Roger Mitchell of the Maine Oil Dealers Association attributes the popularity of decorative hearth products as a reason for the growth of the propane market. "Some companies just do propane installations, but it is mostly the room heater and decorative stove stuff," he said. "The growth area of propane is the hearth and home market with heaters like Rinnia, Empire, Vermont Castings, and Vanguard."

    According to the Hearth, Patio & Barbeque Association (HPBA), shipments of hearth products increased to 3.2 million in 2005 compared to 2.9 million in 2004. Gas and propane products accounted for 66 percent of the total shipments.

    Still, Mitchell thinks oil is the preferred choice for primary heating. "Oil is cheaper."

    This cutaway shows a buried propane tank and all of the equipment and appliances that use propane gas inside and outside the home. Homeowners enjoy the aesthetics as well as the energy efficiency of a buried propane tank. (Click on the illustration for an enlarged view.)

    Gary Reecher, a service tech for RHA Services, Clinton, Iowa, said 5-10 percent of his customer base uses propane gas. Geography, not choice, dictates.

    "Propane, oil, or electric is what is available outside the city limits," he said. "Natural gas is predominant within city limits with less than 1 percent oil within city limits."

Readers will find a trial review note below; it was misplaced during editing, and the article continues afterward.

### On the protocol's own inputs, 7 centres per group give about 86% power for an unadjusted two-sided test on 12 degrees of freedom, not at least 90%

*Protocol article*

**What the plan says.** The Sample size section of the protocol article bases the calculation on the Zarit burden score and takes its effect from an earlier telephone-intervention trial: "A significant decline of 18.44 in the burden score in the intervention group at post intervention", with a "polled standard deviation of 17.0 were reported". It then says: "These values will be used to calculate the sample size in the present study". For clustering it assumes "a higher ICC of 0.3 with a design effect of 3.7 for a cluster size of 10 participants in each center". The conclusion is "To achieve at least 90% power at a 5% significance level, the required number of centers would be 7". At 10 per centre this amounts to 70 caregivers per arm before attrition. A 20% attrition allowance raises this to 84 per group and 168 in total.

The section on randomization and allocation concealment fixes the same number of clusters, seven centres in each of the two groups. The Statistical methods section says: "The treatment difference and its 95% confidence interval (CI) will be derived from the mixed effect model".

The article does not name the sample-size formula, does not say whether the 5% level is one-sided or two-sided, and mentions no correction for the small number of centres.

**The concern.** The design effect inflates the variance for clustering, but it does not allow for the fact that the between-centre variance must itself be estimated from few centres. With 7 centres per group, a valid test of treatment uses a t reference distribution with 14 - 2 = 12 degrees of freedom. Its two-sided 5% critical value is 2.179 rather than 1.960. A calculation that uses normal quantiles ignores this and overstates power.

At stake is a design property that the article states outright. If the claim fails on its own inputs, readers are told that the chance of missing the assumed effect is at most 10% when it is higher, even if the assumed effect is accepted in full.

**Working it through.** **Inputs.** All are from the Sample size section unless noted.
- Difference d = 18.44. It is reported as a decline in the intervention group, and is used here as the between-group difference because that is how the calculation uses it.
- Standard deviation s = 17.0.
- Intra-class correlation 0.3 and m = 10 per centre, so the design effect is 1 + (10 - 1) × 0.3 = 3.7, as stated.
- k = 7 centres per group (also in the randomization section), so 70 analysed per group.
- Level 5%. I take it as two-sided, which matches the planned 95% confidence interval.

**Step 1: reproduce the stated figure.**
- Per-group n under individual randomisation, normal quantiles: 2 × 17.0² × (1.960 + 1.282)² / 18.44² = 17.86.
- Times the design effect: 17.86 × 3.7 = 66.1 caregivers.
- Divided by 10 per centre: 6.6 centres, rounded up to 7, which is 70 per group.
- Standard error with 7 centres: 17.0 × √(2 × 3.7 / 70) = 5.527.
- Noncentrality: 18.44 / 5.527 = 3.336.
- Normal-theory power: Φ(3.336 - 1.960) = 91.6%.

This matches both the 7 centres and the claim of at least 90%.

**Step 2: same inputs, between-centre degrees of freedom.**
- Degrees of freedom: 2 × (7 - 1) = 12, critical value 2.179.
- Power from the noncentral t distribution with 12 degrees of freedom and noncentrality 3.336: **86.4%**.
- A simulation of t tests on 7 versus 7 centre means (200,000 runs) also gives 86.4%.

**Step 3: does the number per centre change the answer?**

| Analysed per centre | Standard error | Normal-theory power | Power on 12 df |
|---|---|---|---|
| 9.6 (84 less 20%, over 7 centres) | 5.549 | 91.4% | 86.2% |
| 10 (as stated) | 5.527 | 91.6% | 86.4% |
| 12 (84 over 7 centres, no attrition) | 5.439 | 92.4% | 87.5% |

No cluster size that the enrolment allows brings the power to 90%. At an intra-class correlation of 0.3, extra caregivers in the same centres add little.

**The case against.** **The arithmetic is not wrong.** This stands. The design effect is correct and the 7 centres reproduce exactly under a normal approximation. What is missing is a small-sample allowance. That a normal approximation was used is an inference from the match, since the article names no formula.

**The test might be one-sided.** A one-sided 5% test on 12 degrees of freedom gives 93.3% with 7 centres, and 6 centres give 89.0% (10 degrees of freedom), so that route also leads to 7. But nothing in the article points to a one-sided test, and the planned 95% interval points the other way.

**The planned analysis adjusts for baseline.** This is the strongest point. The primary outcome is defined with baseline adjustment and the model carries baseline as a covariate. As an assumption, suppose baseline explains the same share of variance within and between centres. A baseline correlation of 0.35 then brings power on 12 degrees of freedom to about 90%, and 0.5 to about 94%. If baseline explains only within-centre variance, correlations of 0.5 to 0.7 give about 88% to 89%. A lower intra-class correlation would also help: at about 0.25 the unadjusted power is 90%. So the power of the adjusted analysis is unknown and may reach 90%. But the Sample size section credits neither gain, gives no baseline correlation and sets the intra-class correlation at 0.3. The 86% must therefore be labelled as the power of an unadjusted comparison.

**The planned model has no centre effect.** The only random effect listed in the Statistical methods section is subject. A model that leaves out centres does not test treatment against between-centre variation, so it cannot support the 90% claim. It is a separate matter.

Mason said that in his area, some communities restrict the installation of propane tanks. But in areas where propane tanks are allowed, home builders are turning to the use of underground propane tanks, according to a survey by the National Association of Home Builders (NAHB).

    The survey of 294 builders showed that 34 percent of the homes built in 2005-06, in locations with partial or no access to NG, feature an underground propane tank.

    "Underground tanks are clearly the way to go," said Bruce Bylsma, director of sales and marketing for Sable Developing, a home builder from Rockford, Mich.

    "Buyers like the aesthetics with the absence of a tank, and they see propane as more cost effective than electricity and better for developing both off the grid and off the natural gas main. Propane gives homeowners all the benefits they need to live comfortably in a home."